09/30/2014 11:38 am ET Updated Nov 30, 2014

Why I Believe There's A Die-Hard Taylor Swift Fan Inside All Of Us

Evan Agostini/Invision/AP

If you were to look at the array of Taylor Swift playlists on my Spotify, you would probably suspect that I'm an emotional teenage girl who spends way too much time thinking about her non-existent love life. While that is completely true, I would like to make the case that there is way more to it than that.

You may have found Kanye to be in the right when he interrupted her at the 2009 VMAs and said she didn't deserve to win best video, but I truly believe there is a die-hard Taylor Swift fan inside all of us (even Kanye). It is just about unleashing it. And a heck of a lot of people have. After all, Swift has sold 26 million albums worldwide, and her concert shows net $1,784,275 per night.

Taylor Swift songs are meant to be sung aloud in the shower, danced around to in the middle of the street and cried to when you're home alone with nothing but chocolate ice cream. But above all else, they're supposed to speak to you.

"He's the song in the car I keep singing, don't know why I do..."

The first Taylor Swift song I ever heard was "Teardrops On My Guitar." I was an 11-year-old girl in the backseat of my parents' car. The windows were down. I remember this moment because for the first time in my entire life, I felt like someone understood what I thought and was able to put it into words. I was distraught because my crush didn't like me back, and Taylor Swift seemed to be the first and only person who truly understood how important and painful it was.

"If you could see that I'm the one who understands you, been here all along, so baby why can't you see... you belong with me?"

Two years later, it was "You Belong With Me" where Taylor read my mind once again. Still the same boy, now just a little more grown up. He still didn't like me, and somehow Taylor understood how much it hurt to feel invisible. Like any relationship, mine and Taylor's grew, and we began to connect on more than just a few songs about boys -- she felt like she had no one to sit with in middle school, I felt like I had no one to sit with in middle school; she had mixed feelings about getting older, I had mixed feelings about getting older; she felt like people didn't understand her, I felt like people didn't understand me.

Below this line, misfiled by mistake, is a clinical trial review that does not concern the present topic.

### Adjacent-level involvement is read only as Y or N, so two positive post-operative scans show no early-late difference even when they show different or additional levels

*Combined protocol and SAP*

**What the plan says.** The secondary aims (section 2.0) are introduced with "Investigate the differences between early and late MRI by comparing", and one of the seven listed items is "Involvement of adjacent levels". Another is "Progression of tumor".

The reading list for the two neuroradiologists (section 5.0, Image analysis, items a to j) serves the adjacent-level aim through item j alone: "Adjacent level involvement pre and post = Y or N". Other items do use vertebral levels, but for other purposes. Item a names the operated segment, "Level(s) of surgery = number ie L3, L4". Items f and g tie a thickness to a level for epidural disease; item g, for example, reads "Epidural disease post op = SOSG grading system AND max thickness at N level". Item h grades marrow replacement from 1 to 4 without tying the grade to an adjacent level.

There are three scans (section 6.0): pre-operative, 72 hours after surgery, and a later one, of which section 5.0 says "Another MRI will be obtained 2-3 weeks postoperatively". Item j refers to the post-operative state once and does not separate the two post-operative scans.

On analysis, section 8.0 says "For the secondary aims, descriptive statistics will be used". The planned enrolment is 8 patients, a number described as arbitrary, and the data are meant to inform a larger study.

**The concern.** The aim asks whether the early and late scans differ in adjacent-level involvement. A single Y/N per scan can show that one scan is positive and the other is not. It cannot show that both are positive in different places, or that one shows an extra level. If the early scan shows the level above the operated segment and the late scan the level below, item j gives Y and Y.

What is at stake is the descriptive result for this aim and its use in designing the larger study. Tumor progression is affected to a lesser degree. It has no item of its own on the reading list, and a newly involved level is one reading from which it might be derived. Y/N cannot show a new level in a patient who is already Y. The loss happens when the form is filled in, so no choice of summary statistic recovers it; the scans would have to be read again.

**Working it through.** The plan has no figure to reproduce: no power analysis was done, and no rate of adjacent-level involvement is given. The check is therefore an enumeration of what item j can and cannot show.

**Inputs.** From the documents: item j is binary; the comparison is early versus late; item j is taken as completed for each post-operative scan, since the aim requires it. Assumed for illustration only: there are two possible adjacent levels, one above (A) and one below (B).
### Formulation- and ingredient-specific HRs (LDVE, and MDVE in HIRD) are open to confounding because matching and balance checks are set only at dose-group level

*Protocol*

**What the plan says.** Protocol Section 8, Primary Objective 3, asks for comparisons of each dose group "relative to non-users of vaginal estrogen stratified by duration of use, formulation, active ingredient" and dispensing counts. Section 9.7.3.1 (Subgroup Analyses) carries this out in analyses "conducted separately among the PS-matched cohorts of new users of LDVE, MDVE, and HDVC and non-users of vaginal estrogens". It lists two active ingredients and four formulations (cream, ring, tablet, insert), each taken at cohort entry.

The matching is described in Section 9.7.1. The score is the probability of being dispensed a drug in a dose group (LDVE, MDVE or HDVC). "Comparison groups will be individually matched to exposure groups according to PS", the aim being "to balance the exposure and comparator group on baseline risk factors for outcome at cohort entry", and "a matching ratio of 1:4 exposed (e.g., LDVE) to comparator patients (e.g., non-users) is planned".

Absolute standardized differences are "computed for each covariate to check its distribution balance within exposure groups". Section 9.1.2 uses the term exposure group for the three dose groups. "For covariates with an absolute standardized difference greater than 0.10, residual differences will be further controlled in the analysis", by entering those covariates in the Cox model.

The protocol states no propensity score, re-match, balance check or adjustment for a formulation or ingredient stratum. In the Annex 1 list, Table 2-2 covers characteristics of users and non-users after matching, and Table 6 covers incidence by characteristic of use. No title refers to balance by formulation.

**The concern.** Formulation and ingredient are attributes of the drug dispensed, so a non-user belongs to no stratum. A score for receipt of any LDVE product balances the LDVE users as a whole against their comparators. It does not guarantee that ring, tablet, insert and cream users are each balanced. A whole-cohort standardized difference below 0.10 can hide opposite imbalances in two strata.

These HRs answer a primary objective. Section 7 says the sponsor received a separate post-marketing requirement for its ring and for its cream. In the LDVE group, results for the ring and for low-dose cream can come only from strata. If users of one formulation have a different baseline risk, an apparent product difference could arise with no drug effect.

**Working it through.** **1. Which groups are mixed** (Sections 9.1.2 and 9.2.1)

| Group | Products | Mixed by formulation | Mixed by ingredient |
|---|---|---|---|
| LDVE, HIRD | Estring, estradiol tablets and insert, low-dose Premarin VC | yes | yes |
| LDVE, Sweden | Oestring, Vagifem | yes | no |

Taylor Swift crept into my identity. She became my best friend, and I became a loyal Swiftie. And I wasn't the only person who felt this way. Taylor has 43.7 million Twitter followers, 11.1 million Instagram followers, and according to her cover story in Rolling Stone, she can't go for a stroll in Central Park without four body guards and a swarm of fans.

"It's miserable and magical."

There are millions of people like me -- devoted fans who sleep outside the TODAY show to catch a glimpse of her, dress up in head-to-toe chicken costumes hoping someone from her crew will spot them and give them backstage passes, create Tumblr pages about her, or simply hang her posters on their walls. But then there are those people who hate her, who think she makes it seem like all girls do is think about boys, write mean comments on YouTube, cover their ears when her songs come on the radio. They look at Taylor's bouncing hair, and decide she is either a dumb blond, or the world's most manipulative mean girl. But as the old proverb says: the opposite of love isn't hate; it's indifference, and nobody is indifferent to Taylor Swift.

"A band of thieves in ripped up jeans who ruled the world."

Here's the thing: you might see Taylor Swift as the girl who wouldn't play with you during recess, or the one person you wished would sit next to you at lunch, but we have all come to rely on her. Either you get your anger and frustration out with Taylor or at Taylor. Her fans go to concerts, others bad-mouth her on the subway. At the end of the day, I think that's Taylor's ultimate goal: she's there for you. As she said in a letter to a bullied fan, "Every time someone picks on me, I'll think of you in the hopes that every time someone picks on you, you'll think of me... and how we have this thread that connects us." So the next time you're ranting about how much you can't stand her, remember, sometimes you feel the same way about your mother. But that doesn't mean you don't love her.